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09_EQUIL

09_EQUIL

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Equilibrium and Le Châtelier's Principle
C
 hem
 F
 actsheet
January 2001Number 09
1
To succeed in this topic you need to:-
be able to write balanced chemical equations.After working through this Factsheet, you will understand:-
the terms ‘reversible’ and ‘irreversible’ reactions.
the meaning of dynamic equilibrium.
the working and effects of dynamic equilibrium.
Le Châtalier's Principle.
the effect of change of conditions on position of equilibrium.
the Haber Process (production of ammonia).
the Contact Process (production of sulphuric acid).
Dynamic Equilibrium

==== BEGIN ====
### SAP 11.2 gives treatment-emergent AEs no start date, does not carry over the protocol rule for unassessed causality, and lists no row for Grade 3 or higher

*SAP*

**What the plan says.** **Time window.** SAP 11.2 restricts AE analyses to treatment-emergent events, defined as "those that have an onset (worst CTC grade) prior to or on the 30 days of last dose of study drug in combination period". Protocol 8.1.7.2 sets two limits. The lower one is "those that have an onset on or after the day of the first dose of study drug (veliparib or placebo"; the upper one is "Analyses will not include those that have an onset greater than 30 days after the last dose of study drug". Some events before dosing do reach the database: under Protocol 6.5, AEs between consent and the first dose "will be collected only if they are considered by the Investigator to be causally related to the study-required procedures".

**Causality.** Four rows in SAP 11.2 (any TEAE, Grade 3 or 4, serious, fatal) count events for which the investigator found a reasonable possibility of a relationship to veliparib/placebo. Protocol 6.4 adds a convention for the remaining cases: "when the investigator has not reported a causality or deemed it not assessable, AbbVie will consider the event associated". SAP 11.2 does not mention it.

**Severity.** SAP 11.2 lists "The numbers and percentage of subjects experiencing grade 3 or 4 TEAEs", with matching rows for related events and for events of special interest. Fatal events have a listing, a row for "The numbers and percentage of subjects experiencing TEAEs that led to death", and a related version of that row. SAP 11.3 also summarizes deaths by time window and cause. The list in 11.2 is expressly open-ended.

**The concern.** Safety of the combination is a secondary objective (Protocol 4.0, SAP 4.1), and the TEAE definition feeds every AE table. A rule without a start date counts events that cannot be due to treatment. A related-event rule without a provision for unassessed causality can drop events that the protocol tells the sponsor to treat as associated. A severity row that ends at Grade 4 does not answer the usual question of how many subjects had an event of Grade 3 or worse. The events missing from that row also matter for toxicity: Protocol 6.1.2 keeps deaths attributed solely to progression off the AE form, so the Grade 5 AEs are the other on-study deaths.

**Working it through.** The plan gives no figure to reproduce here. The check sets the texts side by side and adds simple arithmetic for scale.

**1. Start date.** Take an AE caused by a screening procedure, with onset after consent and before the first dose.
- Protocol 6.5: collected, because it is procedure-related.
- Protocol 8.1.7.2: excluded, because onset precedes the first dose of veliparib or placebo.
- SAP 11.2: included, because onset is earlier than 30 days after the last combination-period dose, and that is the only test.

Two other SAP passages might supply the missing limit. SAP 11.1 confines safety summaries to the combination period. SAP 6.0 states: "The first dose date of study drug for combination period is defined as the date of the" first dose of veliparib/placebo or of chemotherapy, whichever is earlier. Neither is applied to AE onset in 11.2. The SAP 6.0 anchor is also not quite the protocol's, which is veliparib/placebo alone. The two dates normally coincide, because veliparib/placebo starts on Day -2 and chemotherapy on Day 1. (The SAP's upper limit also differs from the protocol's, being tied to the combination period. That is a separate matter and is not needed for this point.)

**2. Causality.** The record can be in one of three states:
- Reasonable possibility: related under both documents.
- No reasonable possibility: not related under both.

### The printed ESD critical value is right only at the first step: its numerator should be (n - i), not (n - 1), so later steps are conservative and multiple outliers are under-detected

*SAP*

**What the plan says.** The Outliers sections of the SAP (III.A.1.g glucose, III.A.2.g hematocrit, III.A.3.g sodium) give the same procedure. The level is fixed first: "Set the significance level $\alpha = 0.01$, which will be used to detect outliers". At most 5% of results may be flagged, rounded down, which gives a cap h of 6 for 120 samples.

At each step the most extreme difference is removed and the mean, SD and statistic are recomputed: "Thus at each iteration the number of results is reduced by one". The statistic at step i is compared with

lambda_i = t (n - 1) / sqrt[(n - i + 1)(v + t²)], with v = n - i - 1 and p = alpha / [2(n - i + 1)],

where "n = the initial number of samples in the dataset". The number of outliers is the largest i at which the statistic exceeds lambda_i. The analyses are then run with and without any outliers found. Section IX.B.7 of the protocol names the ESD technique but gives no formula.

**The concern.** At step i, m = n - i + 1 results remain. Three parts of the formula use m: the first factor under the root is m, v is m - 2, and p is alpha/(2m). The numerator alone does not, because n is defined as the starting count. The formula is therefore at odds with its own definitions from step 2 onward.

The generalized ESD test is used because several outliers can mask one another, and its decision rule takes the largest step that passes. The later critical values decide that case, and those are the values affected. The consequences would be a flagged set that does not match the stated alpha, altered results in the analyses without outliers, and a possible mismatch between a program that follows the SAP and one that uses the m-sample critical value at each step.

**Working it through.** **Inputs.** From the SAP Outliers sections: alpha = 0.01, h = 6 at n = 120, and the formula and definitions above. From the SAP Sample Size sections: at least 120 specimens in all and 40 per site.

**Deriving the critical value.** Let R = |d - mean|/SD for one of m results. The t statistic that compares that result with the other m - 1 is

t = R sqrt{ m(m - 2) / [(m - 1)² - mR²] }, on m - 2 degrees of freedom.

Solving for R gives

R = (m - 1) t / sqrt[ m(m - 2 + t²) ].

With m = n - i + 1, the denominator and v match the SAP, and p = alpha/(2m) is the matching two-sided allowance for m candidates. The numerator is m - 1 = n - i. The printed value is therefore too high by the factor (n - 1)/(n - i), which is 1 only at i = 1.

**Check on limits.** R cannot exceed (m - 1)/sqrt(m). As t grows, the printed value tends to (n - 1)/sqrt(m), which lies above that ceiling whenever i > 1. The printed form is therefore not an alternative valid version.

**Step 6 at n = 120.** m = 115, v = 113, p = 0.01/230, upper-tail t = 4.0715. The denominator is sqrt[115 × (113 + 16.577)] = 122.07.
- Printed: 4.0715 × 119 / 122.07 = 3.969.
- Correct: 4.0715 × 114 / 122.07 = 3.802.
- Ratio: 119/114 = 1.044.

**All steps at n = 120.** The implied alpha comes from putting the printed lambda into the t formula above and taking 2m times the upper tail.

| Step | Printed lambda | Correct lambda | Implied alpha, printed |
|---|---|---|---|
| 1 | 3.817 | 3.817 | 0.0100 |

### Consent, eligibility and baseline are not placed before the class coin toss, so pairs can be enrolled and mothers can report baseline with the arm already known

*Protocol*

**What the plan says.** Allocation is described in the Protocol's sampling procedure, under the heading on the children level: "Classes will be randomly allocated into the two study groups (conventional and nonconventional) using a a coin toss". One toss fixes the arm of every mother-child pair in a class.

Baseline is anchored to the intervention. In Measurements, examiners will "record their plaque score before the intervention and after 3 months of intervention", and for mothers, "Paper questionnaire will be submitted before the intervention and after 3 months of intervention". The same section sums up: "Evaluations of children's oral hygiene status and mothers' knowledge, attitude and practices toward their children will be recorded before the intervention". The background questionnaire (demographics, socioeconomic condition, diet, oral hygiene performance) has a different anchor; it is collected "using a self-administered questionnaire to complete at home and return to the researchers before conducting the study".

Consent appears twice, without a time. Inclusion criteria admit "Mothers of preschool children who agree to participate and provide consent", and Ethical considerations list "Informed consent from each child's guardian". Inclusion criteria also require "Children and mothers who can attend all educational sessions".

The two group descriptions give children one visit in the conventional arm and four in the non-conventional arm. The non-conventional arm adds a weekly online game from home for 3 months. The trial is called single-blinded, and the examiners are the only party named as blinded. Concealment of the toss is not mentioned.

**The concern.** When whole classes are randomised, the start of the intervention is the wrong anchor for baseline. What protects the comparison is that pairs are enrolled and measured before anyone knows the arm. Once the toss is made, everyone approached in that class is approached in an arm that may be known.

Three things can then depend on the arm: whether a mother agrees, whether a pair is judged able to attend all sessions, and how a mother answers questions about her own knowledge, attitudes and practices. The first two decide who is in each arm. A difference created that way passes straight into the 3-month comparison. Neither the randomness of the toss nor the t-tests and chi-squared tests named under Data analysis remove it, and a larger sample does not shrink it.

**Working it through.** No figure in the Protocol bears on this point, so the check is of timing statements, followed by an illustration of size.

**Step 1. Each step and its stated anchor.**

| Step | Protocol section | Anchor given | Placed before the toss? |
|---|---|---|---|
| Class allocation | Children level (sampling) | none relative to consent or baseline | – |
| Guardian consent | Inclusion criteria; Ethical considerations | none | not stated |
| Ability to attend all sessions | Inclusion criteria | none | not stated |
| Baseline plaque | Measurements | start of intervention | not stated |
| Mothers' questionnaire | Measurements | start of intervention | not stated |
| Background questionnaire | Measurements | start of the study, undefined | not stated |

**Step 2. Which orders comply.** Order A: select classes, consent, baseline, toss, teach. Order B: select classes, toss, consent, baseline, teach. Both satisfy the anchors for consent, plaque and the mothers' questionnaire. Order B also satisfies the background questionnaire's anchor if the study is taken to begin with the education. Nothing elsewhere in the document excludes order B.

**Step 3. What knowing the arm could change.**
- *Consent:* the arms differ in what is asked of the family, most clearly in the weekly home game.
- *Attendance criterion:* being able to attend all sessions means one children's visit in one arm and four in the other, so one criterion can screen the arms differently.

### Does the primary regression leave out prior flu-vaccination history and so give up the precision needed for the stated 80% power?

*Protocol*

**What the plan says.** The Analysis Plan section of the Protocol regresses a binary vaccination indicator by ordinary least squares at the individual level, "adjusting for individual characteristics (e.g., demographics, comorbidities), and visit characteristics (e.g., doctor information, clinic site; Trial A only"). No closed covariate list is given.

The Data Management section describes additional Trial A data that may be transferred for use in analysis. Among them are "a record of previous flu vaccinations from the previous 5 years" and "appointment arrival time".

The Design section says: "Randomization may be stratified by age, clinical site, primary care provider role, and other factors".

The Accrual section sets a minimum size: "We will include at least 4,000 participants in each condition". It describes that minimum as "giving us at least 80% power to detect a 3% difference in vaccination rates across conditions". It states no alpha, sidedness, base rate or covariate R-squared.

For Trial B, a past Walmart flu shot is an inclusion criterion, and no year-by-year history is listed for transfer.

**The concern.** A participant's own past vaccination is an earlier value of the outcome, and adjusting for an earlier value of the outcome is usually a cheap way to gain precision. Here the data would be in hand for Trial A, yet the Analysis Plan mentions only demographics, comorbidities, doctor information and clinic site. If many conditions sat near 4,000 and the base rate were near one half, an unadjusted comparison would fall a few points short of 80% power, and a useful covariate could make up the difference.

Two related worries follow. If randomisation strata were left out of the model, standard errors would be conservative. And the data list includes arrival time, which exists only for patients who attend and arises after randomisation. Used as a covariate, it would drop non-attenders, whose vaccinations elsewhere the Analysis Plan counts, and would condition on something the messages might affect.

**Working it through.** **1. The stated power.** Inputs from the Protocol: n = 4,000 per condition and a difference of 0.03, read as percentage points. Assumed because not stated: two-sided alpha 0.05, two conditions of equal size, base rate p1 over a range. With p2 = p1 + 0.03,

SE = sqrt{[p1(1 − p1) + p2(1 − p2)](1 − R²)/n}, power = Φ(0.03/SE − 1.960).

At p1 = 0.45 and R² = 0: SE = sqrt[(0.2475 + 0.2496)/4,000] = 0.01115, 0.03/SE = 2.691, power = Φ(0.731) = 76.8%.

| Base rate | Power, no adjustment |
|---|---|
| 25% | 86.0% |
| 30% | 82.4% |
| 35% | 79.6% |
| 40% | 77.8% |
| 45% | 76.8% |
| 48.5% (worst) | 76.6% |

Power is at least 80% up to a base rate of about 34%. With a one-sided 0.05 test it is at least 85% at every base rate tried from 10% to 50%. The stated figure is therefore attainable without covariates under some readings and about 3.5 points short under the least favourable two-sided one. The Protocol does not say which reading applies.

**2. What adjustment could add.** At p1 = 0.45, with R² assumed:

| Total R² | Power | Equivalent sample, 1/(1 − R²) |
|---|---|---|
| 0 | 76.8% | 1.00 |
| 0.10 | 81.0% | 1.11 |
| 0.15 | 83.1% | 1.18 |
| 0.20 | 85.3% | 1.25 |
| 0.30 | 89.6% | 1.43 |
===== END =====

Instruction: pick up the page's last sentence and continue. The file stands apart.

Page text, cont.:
Consider a café on a busy afternoon – all 40 seats in the café are occupiedfor the whole afternoon. People are coming and going all the time – somestay for long periods, some only a short while, but the population remainsconstant at 40 people. There is obviously a balance between the numberleaving and the number arriving. This state of balance is an equilibrium -and it is dynamic because the people are changing. (If the same 40 peoplesat there, it would be static equilibrium).We must now look at dynamic equilibrium on the scale of particles. Considerplacing 5cm
3
of the volatile liquid bromine into a gas jar. At roomtemperature some of the molecules in the liquid have enough energy toform vapour, meanwhile some of the molecules in the vapour have toolittle energy so move back into the liquid phase. Hence we have a reversiblereaction.Br
2
(l)
Br
2
(g)On adding liquid bromine to an empty gas jar, there is no equilibriuminitially, as vaporisation is taking place, but no condensation (Fig 1).
Fig 1.
After 2 minutes, the brown vapour can be seen clearly, and it is gettingmore dense. The level of the liquid bromine is going down. The rate of vaporisation is higher than the rate of condensation – so equilibrium hasnot been reached (fig 2).
Fig 2.
Exam Hint: